While multifamily housing construction is surging, the single family sector’s recovery remains limp. Even though all measures indicate the sector is improving, having increased by 53 percent since 2011, housing starts fell to such remarkable lows during that downturn that such a gain still leaves activity at a historically weak level, according to the 2015 Dodge Construction Outlook.

Bob Murray, chief economist and vice president of McGraw Hill Construction, said that after rising by 25 percent in 2012 and 21 more percent in 2013, single family housing has stalled in 2014, rising just 1 percent to 630,000 units. The stagnation is due to tight lending standards making it difficult for lower and middle income households to get mortgages, he said.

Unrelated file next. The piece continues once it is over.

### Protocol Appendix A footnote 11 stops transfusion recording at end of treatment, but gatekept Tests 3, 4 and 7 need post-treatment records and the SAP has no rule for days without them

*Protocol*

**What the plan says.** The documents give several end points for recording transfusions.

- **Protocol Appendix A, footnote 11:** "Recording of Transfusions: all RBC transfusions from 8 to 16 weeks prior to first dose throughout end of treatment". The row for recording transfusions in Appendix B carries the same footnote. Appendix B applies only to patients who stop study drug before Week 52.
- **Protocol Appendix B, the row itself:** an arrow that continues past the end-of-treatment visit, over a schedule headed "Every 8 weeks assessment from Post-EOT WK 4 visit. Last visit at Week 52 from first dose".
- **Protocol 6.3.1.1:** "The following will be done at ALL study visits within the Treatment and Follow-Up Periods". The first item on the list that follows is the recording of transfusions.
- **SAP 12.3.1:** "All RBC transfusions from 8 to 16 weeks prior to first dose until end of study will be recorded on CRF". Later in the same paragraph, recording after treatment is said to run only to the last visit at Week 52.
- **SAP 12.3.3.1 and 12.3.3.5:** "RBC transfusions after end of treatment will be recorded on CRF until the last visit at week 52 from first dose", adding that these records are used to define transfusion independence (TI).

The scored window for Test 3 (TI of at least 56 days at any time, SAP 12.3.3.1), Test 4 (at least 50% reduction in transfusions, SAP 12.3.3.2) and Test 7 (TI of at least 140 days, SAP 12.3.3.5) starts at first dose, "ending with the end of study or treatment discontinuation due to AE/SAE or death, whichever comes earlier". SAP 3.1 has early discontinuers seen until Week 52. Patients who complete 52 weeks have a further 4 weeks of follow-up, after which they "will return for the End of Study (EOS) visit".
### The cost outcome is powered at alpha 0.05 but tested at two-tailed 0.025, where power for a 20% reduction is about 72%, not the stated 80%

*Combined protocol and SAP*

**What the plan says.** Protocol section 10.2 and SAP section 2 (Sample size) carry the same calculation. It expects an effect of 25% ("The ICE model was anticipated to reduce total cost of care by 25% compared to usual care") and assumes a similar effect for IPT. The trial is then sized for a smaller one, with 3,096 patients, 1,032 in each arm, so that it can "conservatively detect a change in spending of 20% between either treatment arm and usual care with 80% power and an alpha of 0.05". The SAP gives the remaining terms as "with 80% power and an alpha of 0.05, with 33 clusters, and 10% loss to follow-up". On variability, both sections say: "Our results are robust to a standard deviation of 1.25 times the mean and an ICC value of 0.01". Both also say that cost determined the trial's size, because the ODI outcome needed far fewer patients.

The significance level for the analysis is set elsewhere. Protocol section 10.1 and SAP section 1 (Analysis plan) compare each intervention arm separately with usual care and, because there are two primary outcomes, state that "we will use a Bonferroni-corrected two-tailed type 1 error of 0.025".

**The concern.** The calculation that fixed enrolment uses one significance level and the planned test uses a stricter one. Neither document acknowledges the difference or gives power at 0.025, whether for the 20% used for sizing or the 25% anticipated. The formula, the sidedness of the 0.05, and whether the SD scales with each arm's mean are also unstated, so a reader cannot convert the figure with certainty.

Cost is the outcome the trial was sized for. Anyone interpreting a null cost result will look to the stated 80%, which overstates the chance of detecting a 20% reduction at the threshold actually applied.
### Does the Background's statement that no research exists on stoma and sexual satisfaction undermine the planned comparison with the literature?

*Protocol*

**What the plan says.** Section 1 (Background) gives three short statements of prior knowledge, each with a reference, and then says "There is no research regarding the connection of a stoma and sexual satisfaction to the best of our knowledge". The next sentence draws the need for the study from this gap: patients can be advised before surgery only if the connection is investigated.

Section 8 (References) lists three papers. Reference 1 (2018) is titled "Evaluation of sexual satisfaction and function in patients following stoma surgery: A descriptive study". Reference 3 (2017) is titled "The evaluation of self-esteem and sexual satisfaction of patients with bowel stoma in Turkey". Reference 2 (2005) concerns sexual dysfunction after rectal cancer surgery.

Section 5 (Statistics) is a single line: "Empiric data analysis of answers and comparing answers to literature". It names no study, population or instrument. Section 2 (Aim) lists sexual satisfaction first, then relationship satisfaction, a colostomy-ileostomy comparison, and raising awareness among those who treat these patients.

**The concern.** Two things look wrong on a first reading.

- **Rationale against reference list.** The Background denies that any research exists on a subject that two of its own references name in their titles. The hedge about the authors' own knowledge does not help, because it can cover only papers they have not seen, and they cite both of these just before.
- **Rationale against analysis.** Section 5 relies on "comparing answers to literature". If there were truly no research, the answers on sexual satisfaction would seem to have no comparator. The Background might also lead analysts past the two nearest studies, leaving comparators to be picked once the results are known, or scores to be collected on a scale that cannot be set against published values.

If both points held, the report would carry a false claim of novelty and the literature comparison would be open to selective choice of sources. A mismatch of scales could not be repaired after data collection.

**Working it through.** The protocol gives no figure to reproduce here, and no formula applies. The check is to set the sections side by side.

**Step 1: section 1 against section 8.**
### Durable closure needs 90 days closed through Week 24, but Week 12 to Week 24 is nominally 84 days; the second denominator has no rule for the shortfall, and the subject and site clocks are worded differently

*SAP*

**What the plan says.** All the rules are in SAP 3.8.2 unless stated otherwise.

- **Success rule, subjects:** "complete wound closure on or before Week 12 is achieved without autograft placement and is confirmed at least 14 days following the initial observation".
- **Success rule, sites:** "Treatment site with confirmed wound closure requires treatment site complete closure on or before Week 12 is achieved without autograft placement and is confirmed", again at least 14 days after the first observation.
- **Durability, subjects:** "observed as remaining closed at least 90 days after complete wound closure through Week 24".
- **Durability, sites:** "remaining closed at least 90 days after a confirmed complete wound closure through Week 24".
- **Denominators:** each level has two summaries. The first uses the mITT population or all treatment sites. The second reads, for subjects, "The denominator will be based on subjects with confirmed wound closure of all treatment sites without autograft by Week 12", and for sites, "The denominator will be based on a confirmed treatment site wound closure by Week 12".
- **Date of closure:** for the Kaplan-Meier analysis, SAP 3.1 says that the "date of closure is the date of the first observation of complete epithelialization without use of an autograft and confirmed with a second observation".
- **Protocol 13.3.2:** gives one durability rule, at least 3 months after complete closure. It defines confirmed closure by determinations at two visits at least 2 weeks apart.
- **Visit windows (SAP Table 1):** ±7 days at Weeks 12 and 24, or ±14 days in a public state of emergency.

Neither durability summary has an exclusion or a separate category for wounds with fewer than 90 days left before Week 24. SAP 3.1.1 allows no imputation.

But it wasn’t all bad news. There are several factors that should cause the market to strengthen.

“Inventory of new homes for sale fell to 3.9 months in January 2013 which is the lowest since 2004 before edging back up to six months,” Murray said, which can help with home pricing. He also mentioned the “record low mortgage rates” and recent discussions between Fannie Mae, Freddie Mac and other lenders that “may help expand access to mortgages” since the 20 percent down payment requirement is stifling access to capital.

Also, while single family housing only rose by one percent in 2014, 2015 is projected to be a little better, moving from 630,000 units to 700,000, or an 11 percent gain.

Leave a Reply

Your email address will not be published. Required fields are marked *